s Bit 1 = 0 = not a dropped frame
s Bit 0 = 0 = not fill
Usage example 1: Creating a mask from a bitpattern
We can create a cloud mask (bit 15+14 are set) from this pattern:
Using the Python shell tab, we can easily convert this into the corresponding decimal number for r.mapcalc:
Welcome to wxGUI Interactive Python Shell 0.9.8
Type "help(grass)" for more GRASS scripting related information.
Type "AddLayer()" to add raster or vector to the layer tree.
Python 2.7.5 (default, Aug 22 2013, 09:31:58)
[GCC 4.8.1 20130603 (Red Hat 4.8.1-1)] on linux2
Type "help", "copyright", "credits" or "license" for more information.
Using this decimal value of 49152, we can create a cloud mask:
# set NULL for cloudy pixels, 1 elsewhere:
r.mapcalc "cloudmask = if(LC80160352013134LGN03_BQA == 49152, null(), 1 )"
# apply this mask
In our sample scene, there are only tiny clouds in the north-east, so no much to be seen. Some spurious cloud pixels are scattered over the scene, too, which could be eliminated (in case of false positives) or kept.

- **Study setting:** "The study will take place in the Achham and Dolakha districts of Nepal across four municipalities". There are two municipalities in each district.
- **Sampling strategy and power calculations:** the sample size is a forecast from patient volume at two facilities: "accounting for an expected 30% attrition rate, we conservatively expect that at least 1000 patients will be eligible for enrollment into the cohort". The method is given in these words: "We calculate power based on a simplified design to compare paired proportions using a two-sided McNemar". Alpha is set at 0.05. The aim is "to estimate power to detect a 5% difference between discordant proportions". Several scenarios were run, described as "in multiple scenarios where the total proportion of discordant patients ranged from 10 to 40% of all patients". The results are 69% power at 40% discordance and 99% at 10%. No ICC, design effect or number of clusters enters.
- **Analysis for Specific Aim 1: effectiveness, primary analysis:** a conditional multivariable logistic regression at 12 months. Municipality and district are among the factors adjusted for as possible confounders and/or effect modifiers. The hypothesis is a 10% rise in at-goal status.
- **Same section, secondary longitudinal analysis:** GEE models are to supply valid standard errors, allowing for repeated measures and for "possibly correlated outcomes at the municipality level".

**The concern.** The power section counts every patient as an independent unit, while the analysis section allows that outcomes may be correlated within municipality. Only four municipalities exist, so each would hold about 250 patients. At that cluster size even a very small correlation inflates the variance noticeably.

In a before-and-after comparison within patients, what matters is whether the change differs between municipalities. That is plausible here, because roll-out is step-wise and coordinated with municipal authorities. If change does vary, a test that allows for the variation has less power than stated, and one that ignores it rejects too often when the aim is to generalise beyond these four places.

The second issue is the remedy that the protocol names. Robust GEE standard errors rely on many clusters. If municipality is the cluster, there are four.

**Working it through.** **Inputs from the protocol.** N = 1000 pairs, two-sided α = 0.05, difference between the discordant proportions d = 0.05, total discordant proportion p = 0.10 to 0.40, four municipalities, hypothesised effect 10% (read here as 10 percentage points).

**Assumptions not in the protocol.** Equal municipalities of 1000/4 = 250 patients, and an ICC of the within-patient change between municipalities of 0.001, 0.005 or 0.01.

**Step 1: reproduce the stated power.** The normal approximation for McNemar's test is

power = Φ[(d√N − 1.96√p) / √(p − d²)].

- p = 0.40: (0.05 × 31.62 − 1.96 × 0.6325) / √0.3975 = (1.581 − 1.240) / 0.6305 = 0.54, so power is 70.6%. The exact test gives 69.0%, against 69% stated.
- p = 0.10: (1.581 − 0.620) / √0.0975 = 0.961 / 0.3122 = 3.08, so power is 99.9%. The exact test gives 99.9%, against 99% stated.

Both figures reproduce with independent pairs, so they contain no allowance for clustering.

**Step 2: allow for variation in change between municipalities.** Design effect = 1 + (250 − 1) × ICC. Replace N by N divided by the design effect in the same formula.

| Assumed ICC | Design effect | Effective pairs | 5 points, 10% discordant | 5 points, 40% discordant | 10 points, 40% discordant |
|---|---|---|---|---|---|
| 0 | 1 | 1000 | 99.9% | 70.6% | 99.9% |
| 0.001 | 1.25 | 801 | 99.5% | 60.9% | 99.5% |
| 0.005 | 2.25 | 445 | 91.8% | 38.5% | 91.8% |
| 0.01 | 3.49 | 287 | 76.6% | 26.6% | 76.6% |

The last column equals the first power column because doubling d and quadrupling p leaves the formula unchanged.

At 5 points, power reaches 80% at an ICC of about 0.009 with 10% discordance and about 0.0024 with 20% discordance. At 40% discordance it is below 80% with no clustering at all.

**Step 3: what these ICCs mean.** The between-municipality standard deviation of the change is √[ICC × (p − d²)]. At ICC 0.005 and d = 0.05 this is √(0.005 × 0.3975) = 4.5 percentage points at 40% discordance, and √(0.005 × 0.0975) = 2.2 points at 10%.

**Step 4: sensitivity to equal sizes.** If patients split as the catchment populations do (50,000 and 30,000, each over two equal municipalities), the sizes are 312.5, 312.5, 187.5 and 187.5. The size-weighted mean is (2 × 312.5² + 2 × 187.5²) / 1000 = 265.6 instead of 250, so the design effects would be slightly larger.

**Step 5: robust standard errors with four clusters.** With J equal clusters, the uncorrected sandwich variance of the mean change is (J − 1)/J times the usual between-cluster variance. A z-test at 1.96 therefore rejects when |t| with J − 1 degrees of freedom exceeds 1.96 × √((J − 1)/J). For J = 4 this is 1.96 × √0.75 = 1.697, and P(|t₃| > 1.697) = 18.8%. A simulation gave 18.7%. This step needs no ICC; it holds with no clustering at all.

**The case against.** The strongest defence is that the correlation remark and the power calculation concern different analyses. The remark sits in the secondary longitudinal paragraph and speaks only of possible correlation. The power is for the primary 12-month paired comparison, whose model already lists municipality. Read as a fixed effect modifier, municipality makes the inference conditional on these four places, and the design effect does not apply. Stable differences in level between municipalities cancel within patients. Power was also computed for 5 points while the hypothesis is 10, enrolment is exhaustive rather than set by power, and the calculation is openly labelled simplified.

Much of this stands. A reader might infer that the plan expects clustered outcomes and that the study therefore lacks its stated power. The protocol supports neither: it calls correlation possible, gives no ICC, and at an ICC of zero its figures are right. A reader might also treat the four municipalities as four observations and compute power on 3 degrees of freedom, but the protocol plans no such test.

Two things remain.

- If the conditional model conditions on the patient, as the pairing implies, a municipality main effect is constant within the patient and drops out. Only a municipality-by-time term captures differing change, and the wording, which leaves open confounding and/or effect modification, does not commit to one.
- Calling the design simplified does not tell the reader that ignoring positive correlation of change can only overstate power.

Usage example 2: Querying the Landsat 8 BQA map and retrieve the bitpattern
Perhaps you prefer to query the BQA map itself (overlay the previously created RGB composite and query the BSA map by selecting it in the Layer Manager). In our example, we query the BQA value of the cloud:
Using again the Python shell tab, we can easily convert the decimal number (used for r.mapcalc) into the corresponding binary representation to verify with the table values above.
>>> print(bin(x & 0xffffffff))
Hence, bits 15,14,13, and 12 are set: cloudy and not a cirrus cloud. Looking at the RGB composite we tend to agree Time to mask out the cloud!
wxGUI menu >> Raster >> Mask [r.mask]
Or use the command line, as shown already above:
# remove existing mask (if active)
# set NULL for cloudy pixels, 1 elsewhere:
r.mapcalc "cloudmask = if(LC80160352013134LGN03_BQA == 61440, null(), 1 )" --o
# apply the new mask
The visual effect in the RGB composite is minimal since the cloud is white anyway (as NULL cells, too). However, it is relevant for real calculations such as NDVI (vegetation index) or thermal maps.
We observe dark pixels around the cloud originating from thin clouds. In a subsequent identification/mask step we may eliminate also those pixels with a subsequent filter.